Harford County residents are being approached by scammers posing as IRS agents threatening to throw them in jail, if they don't pay what the criminals falsely claim are unpaid back taxes. In Baltimore over the weekend, criminals posed as BGE officials and tried to scam small business owners into paying them cash to keep their electricity on in a phony BGE con.
Scammers use those and a variety of other methods to convince unsuspecting people to give them money, but Harford County residents can protect themselves from being victims in many cases by knowing the tricks scammers use, a representative of the Maryland Attorney General's Office told those gathered at a meeting of the Abingdon Community Council Monday evening.
"Scams are something that have been around forever," Karen Straughn, assistant attorney general and director of the Mediation Unit in her agency's Consumer Protection Division, told the audience gathered in a meeting room at the Abingdon Library.
Straughn said the common perception of scams is that they are too difficult to pin down because scammers are constantly coming up with new schemes, which she explained is not the case.
"Most of these scams are just a little bit of a reincarnation of the things that came before," she said.
She stressed "they all have a lot of the same characteristics."
Straughn provided a copy of "Consumer Guide for Seniors," a publication of the attorney general's office written to provide tips for senior citizens on avoiding financial and health-related scams.
Abingdon Council member David Copenhaver said the publication, however, should not be limited to senior citizens.
"This is a must read for every citizen in the State of Maryland, especially in Abingdon," he said.
Straughn described the typical kinds of scams, such as when a person gets a telephone call and the scammer tells the target that they have won money through a lottery or a class action lawsuit, and they have to send a small amount of money, such as $20, to cover the taxes being charged on the winnings or settlement.
"That goes back to the adage your parents told you when you were little kids, 'You don't get something for nothing,' " Straughn said.
She said "all of your red alarm bells should go off" when someone you do not know asks you to wire money to them, or to put money on a prepaid Green Dot debit card.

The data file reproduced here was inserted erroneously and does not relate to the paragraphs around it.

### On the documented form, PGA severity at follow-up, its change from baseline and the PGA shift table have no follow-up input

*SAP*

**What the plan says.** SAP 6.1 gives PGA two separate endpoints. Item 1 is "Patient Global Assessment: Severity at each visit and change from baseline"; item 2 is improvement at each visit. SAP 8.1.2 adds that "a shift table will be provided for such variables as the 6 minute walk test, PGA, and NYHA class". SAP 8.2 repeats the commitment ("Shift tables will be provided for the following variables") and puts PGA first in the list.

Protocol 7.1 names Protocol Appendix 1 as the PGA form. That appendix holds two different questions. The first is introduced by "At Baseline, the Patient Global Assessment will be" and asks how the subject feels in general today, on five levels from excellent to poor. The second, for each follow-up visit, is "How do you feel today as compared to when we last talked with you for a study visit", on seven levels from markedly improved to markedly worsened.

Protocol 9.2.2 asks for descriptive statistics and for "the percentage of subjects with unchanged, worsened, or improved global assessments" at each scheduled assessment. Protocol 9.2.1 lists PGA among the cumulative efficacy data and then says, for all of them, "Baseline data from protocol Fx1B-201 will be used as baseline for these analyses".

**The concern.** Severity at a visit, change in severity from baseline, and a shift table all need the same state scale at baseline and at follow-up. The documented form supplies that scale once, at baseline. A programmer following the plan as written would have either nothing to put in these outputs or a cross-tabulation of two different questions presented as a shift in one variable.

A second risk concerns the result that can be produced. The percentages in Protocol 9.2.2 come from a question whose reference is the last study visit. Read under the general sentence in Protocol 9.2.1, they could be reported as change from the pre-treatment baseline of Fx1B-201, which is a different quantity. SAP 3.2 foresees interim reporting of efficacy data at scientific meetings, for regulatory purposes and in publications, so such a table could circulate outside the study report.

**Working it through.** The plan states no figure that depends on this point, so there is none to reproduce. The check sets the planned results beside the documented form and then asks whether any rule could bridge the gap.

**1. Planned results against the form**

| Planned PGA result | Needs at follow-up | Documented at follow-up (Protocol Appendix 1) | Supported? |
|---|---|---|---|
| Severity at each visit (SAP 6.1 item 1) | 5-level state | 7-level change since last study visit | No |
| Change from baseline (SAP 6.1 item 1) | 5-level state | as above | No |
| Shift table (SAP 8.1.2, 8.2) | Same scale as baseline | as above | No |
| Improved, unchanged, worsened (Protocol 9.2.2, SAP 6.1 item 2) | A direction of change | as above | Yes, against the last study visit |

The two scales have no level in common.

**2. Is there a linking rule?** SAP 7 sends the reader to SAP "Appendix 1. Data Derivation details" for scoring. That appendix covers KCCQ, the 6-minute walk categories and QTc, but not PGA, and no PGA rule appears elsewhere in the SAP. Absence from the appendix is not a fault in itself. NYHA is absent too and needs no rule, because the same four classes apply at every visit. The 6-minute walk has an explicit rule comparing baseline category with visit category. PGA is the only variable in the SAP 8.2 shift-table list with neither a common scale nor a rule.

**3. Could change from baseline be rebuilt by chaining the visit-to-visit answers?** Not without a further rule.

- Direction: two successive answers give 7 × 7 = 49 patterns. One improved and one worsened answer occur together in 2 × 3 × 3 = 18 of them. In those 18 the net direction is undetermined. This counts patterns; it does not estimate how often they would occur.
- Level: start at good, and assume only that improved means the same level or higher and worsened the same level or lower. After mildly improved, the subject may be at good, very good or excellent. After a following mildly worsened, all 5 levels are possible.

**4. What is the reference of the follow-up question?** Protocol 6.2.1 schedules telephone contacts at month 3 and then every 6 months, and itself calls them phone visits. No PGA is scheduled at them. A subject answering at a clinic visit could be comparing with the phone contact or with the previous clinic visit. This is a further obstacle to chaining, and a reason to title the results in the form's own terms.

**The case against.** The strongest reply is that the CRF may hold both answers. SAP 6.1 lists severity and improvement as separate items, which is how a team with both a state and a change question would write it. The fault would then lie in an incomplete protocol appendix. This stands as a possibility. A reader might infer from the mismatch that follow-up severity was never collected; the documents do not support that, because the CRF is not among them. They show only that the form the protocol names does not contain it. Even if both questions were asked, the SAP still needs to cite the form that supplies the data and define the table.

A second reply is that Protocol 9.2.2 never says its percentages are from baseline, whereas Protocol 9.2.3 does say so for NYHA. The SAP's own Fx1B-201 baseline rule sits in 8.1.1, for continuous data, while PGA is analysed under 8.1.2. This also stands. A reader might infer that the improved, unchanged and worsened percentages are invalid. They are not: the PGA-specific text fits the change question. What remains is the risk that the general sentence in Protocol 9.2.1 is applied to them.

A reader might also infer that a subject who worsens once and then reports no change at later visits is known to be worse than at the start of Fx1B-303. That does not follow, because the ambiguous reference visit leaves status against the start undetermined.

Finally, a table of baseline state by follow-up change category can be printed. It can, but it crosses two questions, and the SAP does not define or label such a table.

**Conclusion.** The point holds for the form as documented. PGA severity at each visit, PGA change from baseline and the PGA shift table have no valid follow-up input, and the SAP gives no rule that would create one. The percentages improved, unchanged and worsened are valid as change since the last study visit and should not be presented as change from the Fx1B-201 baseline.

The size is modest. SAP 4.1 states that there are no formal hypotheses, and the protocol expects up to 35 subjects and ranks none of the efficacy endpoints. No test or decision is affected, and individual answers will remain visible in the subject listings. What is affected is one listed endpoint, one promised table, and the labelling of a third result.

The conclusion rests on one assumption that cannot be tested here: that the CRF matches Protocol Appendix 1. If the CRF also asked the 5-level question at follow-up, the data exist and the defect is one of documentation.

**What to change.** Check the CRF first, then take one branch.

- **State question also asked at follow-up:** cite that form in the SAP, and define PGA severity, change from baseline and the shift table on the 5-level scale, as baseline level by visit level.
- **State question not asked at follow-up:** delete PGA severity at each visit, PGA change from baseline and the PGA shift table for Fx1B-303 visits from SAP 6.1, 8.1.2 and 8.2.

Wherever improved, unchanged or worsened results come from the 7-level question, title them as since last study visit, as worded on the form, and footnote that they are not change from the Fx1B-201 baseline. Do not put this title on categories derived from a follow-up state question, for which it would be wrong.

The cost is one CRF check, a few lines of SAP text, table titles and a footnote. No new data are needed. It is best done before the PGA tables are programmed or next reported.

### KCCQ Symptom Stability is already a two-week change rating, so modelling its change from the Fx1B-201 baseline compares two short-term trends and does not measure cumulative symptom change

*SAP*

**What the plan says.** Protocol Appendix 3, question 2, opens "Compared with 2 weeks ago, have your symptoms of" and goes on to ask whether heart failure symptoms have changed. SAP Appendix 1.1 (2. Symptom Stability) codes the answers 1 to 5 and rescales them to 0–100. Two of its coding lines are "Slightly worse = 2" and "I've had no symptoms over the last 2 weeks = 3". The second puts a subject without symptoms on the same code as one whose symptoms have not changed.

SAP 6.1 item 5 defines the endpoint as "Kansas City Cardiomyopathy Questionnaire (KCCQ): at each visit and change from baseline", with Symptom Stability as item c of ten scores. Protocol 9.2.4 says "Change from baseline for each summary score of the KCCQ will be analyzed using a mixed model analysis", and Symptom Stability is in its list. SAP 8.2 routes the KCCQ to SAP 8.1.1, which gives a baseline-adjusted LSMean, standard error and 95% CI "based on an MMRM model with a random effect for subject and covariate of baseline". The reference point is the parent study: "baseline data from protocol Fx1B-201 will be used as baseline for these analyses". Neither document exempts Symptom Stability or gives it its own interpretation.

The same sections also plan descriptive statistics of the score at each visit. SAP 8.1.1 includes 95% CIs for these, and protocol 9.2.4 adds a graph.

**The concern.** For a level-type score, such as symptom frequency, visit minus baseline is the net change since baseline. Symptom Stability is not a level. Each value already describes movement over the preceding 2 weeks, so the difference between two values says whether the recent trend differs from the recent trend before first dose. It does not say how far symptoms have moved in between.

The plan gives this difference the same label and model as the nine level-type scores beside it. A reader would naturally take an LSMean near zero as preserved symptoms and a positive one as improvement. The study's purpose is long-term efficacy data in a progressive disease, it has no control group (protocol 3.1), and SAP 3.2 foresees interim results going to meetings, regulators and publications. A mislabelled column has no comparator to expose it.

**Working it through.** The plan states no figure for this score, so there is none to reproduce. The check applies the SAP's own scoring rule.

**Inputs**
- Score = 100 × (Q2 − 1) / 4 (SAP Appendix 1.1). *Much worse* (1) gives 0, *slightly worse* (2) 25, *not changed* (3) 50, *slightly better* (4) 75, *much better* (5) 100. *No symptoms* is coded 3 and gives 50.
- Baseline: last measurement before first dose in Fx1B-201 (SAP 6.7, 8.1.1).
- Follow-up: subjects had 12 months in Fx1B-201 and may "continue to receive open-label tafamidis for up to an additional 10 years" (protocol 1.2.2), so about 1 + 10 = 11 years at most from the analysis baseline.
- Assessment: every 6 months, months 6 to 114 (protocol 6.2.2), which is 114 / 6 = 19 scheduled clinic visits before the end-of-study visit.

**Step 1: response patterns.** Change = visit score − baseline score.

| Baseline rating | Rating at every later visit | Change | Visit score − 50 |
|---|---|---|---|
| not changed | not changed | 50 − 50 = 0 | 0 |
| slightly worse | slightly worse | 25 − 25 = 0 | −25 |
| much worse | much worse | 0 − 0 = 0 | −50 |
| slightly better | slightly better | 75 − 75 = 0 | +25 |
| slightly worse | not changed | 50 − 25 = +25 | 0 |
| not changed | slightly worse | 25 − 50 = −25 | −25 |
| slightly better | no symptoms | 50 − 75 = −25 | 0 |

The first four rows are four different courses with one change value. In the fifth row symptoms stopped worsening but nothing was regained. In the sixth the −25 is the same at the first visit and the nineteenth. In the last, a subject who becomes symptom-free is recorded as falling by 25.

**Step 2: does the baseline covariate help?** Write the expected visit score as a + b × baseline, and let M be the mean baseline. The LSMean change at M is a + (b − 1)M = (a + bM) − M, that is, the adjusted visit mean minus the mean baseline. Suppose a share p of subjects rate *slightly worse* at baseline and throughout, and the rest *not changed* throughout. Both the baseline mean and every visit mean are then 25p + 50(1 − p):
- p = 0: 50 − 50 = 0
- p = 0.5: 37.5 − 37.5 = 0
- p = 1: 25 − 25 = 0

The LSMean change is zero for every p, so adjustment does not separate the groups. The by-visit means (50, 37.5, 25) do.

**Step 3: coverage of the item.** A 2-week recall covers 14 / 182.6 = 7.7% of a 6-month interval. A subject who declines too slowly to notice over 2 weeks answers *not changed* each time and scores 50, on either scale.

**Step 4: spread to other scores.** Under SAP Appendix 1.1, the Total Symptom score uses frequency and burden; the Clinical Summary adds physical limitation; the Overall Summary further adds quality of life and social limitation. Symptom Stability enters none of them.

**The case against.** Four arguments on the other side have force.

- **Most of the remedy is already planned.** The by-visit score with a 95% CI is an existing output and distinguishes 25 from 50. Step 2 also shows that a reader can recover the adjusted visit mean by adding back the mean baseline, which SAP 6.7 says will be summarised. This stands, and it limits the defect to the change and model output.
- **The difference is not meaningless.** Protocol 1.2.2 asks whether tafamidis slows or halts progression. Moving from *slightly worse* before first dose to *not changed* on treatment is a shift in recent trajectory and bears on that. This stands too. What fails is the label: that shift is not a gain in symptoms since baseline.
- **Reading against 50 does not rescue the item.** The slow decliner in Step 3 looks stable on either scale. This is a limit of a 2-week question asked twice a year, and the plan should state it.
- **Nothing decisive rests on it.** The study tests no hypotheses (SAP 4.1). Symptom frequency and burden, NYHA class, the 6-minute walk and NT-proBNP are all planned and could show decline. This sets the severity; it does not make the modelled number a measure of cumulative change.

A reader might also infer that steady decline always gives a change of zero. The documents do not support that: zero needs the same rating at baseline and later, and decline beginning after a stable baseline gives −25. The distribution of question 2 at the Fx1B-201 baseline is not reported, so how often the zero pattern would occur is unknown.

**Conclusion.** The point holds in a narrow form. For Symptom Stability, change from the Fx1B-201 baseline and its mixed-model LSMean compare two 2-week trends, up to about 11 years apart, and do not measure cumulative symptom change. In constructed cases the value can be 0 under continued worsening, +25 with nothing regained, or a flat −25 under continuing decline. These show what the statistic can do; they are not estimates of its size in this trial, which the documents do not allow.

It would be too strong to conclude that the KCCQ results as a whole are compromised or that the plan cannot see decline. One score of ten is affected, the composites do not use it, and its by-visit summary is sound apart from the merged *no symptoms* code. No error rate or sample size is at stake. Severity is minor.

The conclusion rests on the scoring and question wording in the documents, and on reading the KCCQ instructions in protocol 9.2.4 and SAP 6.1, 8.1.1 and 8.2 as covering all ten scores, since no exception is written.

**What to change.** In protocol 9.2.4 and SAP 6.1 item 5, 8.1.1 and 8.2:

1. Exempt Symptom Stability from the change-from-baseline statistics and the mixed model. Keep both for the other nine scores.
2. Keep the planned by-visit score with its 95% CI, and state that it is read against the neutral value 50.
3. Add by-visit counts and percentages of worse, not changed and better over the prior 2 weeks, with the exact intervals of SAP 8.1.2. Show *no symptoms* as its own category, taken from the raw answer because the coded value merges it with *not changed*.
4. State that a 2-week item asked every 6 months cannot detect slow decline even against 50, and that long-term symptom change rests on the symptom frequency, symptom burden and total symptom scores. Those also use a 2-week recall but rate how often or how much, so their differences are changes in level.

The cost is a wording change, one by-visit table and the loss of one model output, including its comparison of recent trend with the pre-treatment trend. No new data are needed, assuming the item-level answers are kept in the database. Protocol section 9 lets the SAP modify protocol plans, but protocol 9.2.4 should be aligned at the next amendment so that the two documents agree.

"There are legitimate reasons to have a Green Dot card, but no business is going to ask you to put money on a Green Dot card," Straughn said.
She also talked about how scammers have adopted computer and Internet technology. She said scammers typically call someone who is working on his or her computer, and they say they are with a known company such as Microsoft Corp., and ask for the user's password to get into the computer and fix it.
Straughn said some scammers will put a virus on the computer to shut it down, "just for the sheer viciousness of it," and others will install a virus to capture e-mail addresses in the computer user's contact list, or steal the user's personal information stored on the computer.
"When someone contacts you, do not ever give them your personal information," she said.
Straughn said scammers often get their victims to give them money by "trying to scare you, or they're trying to go after your heart."
She said people should be aware of what she called the "grandparent scam," after a rash of seniors getting calls from people claiming to be their grandchildren who need bail money to get out of jail.
Straughn said the caller will often beg the victim not to call anyone else and to wire the money immediately.
She noted other perpetrators of the grandparent scam will pose as law enforcement officers or bail bondsmen.
She urged audience members to make sure their loved ones are at home if they get a call that seems like a grandparent scam.
Straughn noted an even scarier scam involves a caller claiming the victim's spouse had been in a car accident with a drug dealer, and the dealer will kill the spouse if the victim does not send money immediately.
She encouraged audience members to "just keep your wits about you and remember it has all the signs of a scam."
Harford County Sheriff's Office Capt. Jonathan Krass, who also attended Monday's meeting, noted Harford residents have been getting calls from scammers posing as IRS agents and threatening their victims with arrest if they do not pay taxes they owe.
"No law enforcement officer is ever going to ask for your credit card number or to go to Walmart to wire money," said Krass, who is commander of the Sheriff's Office Southern Precinct.
He also encouraged audience members to avoid scammers who claim to be collecting for law enforcement support organizations such as the Fraternal Order of Police.
Straughn encouraged audience members to "tell everyone you know" about how to avoid being scammed.
"We all have to be in it together," she said. "We all have to look out for each other; that's just the way it is."
For more information, or to report a scam, visit http://www.oag.state.md.us/Consumer/index.htm, or call 410-526-8662 between 9 a.m. and 3 p.m., Monday through Friday.Copyright © 2015, The Baltimore Sun